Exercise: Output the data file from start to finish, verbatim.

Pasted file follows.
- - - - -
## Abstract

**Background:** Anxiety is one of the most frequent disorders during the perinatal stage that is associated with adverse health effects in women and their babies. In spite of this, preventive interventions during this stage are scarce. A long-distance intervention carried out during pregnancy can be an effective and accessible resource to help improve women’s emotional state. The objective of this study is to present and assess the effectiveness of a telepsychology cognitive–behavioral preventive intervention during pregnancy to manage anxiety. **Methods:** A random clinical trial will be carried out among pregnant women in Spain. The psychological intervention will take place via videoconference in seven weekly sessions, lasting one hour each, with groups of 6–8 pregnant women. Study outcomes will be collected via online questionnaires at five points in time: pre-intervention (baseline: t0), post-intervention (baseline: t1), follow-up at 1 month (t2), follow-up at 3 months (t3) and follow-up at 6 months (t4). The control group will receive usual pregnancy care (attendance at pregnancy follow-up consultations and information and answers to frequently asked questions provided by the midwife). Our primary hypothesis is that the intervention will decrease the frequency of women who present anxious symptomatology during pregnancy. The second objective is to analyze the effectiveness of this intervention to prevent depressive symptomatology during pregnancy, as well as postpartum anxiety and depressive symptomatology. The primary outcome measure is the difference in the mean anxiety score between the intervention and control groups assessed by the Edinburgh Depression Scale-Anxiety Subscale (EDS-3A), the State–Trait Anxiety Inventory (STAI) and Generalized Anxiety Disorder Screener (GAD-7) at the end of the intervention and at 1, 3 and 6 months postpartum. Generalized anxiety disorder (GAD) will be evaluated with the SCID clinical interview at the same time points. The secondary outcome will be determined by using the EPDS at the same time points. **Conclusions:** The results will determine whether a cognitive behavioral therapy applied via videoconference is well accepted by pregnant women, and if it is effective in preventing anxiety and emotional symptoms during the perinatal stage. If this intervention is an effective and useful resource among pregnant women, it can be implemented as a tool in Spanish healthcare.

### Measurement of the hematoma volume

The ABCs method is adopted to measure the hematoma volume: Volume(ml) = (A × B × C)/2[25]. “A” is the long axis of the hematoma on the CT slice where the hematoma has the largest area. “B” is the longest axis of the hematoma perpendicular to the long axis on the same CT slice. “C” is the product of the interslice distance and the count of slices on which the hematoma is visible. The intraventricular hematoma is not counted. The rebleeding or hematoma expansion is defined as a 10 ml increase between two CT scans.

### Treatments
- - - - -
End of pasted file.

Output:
## Abstract

**Background:** Anxiety is one of the most frequent disorders during the perinatal stage that is associated with adverse health effects in women and their babies. In spite of this, preventive interventions during this stage are scarce. A long-distance intervention carried out during pregnancy can be an effective and accessible resource to help improve women’s emotional state. The objective of this study is to present and assess the effectiveness of a telepsychology cognitive–behavioral preventive intervention during pregnancy to manage anxiety. **Methods:** A random clinical trial will be carried out among pregnant women in Spain. The psychological intervention will take place via videoconference in seven weekly sessions, lasting one hour each, with groups of 6–8 pregnant women. Study outcomes will be collected via online questionnaires at five points in time: pre-intervention (baseline: t0), post-intervention (baseline: t1), follow-up at 1 month (t2), follow-up at 3 months (t3) and follow-up at 6 months (t4). The control group will receive usual pregnancy care (attendance at pregnancy follow-up consultations and information and answers to frequently asked questions provided by the midwife). Our primary hypothesis is that the intervention will decrease the frequency of women who present anxious symptomatology during pregnancy. The second objective is to analyze the effectiveness of this intervention to prevent depressive symptomatology during pregnancy, as well as postpartum anxiety and depressive symptomatology. The primary outcome measure is the difference in the mean anxiety score between the intervention and control groups assessed by the Edinburgh Depression Scale-Anxiety Subscale (EDS-3A), the State–Trait Anxiety Inventory (STAI) and Generalized Anxiety Disorder Screener (GAD-7) at the end of the intervention and at 1, 3 and 6 months postpartum. Generalized anxiety disorder (GAD) will be evaluated with the SCID clinical interview at the same time points. The secondary outcome will be determined by using the EPDS at the same time points. **Conclusions:** The results will determine whether a cognitive behavioral therapy applied via videoconference is well accepted by pregnant women, and if it is effective in preventing anxiety and emotional symptoms during the perinatal stage. If this intervention is an effective and useful resource among pregnant women, it can be implemented as a tool in Spanish healthcare.

### Measurement of the hematoma volume

The ABCs method is adopted to measure the hematoma volume: Volume(ml) = (A × B × C)/2[25]. “A” is the long axis of the hematoma on the CT slice where the hematoma has the largest area. “B” is the longest axis of the hematoma perpendicular to the long axis on the same CT slice. “C” is the product of the interslice distance and the count of slices on which the hematoma is visible. The intraventricular hematoma is not counted. The rebleeding or hematoma expansion is defined as a 10 ml increase between two CT scans.

### Treatments